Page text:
Utility giant Southern Company (NYSE: SO ) was poised to do great things this year and beyond, thanks to its massive project known as the Kemper facility. Electric utilities aren't usually known for revolutionizing their industry, but the Kemper project was set up to do just that. That's because Kemper will burn coal in much more energy efficient manner than it's ever been before, finally making an argument for the 'clean coal' thesis.
While the Kemper facility may still realize its promise, the undertaking is not without its speed bumps on the path to greatness. Severe cost overruns are now calling the project's net worth into question. From recent developments, it's clear that management needs to get in front of the expenses, that are quickly spiraling out of control, if the project has any hope of being accretive to shareholders.
Another round of cost overruns
Southern Company recently revealed that it's going to have to spend at least $177 million more than its previous estimates to finish the Kemper project in Mississippi. Management has attributed a combination of poor weather, additional labor costs, and installation complications as the culprits for the added expenses.
This latest announcement continues a disturbing trend for Southern. Its financial performance last year was severely affected by excess costs associated with this project. In fact, profits last year were weighed down to the tune of $729 million, or $0.83 per share, by increased cost estimates for the Kemper undertaking.
At this point, investors should be concerned about the mounting costs, which are simply exploding. When the project was first announced, Southern's initial price tag was pegged at $2.88 billion. With the recent announcement included, the estimated total bill now exceeds $5.2 billion.
Hopes for clean coal hinging on Kemper?
There is a great deal of hope for Kemper, and for good reason. The Kemper project holds the potential to revolutionize the way coal is burned in the United States. This would be a huge development, since coal burning is under fire from a political and public relations standpoint, yet still represents a major form of electricity generation in America.
The Kemper facility is a 582-megawatt electric power plant that features a high-efficiency technology capable of utilizing lignite, which accounts for more than half of the world's coal reserves. The technology is called Transport Integrated Gasification, or TRIG, and was developed by Southern Company along with KBR (NYSE: KBR ) .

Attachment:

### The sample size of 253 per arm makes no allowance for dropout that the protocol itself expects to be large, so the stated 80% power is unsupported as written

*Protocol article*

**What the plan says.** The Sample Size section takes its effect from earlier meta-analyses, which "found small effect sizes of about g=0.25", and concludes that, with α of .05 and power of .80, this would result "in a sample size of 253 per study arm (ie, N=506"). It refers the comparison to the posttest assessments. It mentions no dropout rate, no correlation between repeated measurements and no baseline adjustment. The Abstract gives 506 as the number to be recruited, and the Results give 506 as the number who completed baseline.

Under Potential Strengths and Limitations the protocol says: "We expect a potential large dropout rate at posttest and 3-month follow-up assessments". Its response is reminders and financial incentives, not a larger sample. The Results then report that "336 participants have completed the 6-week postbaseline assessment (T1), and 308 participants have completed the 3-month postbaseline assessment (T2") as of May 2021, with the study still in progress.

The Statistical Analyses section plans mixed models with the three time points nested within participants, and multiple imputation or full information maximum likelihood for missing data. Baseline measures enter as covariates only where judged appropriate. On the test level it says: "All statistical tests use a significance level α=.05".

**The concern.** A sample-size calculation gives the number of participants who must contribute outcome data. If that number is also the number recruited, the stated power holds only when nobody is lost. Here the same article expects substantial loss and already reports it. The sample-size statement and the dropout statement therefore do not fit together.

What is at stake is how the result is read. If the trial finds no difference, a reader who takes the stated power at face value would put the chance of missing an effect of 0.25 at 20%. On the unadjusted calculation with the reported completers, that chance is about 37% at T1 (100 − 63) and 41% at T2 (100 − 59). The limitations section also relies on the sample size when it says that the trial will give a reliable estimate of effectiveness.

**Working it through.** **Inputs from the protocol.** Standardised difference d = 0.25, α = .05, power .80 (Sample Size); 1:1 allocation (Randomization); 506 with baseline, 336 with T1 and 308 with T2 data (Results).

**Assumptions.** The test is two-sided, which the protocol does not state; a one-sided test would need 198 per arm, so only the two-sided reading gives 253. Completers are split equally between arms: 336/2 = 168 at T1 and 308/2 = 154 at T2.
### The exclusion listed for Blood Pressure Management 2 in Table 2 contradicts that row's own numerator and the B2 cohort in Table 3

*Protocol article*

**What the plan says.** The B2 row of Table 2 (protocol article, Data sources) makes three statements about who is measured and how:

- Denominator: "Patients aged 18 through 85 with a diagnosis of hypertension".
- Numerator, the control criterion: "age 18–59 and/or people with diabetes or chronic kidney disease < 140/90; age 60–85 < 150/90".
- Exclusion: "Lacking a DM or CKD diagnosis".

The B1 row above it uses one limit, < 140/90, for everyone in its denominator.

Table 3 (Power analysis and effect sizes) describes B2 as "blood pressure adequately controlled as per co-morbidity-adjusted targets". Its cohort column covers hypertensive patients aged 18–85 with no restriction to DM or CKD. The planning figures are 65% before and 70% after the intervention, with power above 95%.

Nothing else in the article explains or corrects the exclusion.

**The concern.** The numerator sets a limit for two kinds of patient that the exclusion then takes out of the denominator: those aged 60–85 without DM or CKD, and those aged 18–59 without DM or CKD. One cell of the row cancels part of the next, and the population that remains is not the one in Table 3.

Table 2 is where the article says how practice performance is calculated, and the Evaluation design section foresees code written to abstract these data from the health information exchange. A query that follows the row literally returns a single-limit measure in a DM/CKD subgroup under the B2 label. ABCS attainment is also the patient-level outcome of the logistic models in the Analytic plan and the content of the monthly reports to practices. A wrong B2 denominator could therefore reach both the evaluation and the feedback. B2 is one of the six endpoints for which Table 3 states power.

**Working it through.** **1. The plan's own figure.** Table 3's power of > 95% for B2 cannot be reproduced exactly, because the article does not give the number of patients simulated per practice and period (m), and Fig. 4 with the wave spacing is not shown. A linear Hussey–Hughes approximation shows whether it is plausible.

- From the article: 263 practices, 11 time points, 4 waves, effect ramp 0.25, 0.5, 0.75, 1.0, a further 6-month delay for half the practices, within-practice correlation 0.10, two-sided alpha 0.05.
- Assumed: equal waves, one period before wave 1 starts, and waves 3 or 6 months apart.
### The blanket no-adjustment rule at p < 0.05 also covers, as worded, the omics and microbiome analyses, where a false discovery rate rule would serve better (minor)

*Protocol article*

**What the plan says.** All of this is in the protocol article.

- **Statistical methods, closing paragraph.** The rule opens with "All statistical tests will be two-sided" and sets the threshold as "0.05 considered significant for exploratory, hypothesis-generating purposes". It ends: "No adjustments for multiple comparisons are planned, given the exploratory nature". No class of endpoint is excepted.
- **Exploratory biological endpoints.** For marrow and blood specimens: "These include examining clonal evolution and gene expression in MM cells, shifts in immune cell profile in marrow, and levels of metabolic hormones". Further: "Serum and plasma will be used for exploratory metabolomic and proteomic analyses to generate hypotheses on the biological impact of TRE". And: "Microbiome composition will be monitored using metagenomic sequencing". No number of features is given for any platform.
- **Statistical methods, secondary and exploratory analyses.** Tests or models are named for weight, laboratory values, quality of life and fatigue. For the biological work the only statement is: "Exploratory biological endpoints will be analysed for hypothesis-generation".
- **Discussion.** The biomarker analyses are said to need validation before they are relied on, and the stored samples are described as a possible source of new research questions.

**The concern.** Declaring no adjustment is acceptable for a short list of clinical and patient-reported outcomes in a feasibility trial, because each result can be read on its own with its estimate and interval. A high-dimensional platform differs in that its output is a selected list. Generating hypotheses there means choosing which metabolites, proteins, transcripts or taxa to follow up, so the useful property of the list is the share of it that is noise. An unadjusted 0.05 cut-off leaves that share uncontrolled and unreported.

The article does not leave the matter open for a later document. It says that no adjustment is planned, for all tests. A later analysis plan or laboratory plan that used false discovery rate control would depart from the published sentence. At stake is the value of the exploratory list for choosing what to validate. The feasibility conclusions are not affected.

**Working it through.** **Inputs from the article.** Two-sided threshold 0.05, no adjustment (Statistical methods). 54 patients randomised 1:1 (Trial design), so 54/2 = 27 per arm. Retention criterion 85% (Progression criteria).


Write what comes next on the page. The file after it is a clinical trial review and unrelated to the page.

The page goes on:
This technology converts lignite to gas at a much lower temperature than traditional coal conversion, resulting in significantly lower costs than what's possible with existing gasification techniques. The Kemper facility will employ two KBR TRIG gasifiers to produce clean coal energy. The end result is power generation for the millions of Southern's customers, all at a lower cost of generation. In addition, the facility is more environmentally friendly than existing coal burning technologies, since it involves fewer emissions of sulfur dioxide and carbon dioxide.
However, the severity of the cost overruns is now too great to ignore. The all-in price tag of the Kemper facility will, in all likelihood, approach double what Southern initially thought. This would be a bad sign not just for Southern obviously, but it would probably represent a red flag for other utilities interested in building clean coal facilities with similar technology.
Management must take control
The time is now for Southern Company management to get a hold over costs at the Kemper facility, which are quickly escalating out of hand. The Kemper project is a huge opportunity for Southern to increase power generation at a lower cost both in financial terms and to the environment. But, Southern's financial performance last year was negatively affected by unexpected costs, and it's looking more and more like this year will be much of the same.
As a result, shareholders are probably frustrated by the lack of cost discipline over the Kemper project, and if management doesn't act soon to get in front of the issue, investors' patience may run out.
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